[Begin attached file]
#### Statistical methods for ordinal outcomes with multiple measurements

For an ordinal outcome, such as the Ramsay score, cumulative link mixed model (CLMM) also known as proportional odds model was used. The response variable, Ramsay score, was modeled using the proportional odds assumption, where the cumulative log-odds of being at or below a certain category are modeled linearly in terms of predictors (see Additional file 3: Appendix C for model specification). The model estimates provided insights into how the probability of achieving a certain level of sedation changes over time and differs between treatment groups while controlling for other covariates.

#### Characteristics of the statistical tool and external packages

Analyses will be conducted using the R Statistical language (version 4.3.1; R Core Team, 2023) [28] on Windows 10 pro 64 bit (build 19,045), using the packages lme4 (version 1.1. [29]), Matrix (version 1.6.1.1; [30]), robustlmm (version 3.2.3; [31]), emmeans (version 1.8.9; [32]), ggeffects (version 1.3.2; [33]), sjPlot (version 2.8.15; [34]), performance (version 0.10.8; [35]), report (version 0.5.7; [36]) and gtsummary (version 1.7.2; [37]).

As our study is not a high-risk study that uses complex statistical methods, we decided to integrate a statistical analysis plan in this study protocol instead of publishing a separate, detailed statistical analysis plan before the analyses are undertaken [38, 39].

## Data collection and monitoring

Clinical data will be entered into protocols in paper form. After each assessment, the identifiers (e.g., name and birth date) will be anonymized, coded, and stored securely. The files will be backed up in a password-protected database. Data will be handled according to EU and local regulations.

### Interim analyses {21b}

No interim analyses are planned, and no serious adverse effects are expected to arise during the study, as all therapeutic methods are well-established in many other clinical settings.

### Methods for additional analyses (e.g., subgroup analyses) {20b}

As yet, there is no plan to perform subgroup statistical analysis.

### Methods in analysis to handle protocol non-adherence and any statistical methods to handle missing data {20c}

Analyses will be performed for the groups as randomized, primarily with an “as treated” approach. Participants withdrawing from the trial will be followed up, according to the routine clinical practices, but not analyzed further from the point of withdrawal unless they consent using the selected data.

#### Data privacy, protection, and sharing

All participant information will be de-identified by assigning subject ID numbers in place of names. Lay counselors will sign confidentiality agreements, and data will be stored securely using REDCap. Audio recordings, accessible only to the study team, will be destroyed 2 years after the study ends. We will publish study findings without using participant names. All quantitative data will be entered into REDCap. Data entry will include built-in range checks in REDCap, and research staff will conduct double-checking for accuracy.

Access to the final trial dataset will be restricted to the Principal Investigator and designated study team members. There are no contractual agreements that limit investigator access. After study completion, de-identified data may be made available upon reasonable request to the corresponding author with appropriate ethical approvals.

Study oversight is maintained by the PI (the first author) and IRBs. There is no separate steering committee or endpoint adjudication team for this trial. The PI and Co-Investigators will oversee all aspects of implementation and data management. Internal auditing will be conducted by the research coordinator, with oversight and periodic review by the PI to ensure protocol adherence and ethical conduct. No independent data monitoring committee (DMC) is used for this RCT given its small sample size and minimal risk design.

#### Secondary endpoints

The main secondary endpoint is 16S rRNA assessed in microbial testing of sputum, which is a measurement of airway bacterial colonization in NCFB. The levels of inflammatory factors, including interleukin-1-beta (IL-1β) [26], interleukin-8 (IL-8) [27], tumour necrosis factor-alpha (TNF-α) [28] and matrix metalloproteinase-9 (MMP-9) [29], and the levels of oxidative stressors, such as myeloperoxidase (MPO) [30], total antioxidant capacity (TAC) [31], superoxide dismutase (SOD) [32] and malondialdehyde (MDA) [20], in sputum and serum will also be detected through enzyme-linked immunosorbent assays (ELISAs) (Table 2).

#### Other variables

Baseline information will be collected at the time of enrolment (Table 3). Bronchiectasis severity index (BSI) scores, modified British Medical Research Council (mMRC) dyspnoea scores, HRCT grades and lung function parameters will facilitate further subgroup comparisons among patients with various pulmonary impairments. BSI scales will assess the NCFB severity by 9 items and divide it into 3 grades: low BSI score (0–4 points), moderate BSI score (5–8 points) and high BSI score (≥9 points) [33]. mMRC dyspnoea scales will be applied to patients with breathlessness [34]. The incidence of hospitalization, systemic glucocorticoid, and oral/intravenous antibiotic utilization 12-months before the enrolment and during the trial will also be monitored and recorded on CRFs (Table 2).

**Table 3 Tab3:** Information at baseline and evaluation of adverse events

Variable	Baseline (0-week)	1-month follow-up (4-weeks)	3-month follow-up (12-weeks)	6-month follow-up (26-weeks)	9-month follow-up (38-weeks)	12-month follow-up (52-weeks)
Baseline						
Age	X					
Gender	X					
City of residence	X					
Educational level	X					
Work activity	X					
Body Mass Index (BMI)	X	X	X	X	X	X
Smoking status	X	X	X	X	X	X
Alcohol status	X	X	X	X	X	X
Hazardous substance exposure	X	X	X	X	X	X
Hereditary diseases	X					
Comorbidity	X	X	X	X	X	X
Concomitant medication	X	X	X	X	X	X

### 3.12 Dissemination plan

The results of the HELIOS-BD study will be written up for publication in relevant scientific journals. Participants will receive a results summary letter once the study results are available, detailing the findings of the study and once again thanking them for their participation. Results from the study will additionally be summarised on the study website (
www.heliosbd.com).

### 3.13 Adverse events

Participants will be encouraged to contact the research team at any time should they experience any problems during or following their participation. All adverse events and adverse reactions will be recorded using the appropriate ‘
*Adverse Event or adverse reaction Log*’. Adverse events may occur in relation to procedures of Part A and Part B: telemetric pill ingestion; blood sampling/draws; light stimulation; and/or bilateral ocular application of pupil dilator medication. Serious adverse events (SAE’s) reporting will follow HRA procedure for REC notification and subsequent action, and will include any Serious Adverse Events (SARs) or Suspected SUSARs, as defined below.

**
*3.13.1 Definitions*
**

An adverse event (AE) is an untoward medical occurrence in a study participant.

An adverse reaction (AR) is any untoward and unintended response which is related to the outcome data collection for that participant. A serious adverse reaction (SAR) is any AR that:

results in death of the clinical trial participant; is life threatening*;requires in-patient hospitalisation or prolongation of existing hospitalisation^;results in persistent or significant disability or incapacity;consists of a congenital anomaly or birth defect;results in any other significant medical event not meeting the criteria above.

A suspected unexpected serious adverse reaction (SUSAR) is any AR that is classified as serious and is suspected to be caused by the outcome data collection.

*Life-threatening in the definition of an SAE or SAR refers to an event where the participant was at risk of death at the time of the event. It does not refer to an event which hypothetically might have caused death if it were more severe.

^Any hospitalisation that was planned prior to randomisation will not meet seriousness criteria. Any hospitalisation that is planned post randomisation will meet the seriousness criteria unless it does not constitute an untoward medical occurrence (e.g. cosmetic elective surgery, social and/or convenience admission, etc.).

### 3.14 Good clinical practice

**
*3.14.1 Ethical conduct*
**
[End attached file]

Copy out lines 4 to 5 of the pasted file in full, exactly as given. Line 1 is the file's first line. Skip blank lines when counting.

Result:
Analyses will be conducted using the R Statistical language (version 4.3.1; R Core Team, 2023) [28] on Windows 10 pro 64 bit (build 19,045), using the packages lme4 (version 1.1. [29]), Matrix (version 1.6.1.1; [30]), robustlmm (version 3.2.3; [31]), emmeans (version 1.8.9; [32]), ggeffects (version 1.3.2; [33]), sjPlot (version 2.8.15; [34]), performance (version 0.10.8; [35]), report (version 0.5.7; [36]) and gtsummary (version 1.7.2; [37]).

As our study is not a high-risk study that uses complex statistical methods, we decided to integrate a statistical analysis plan in this study protocol instead of publishing a separate, detailed statistical analysis plan before the analyses are undertaken [38, 39].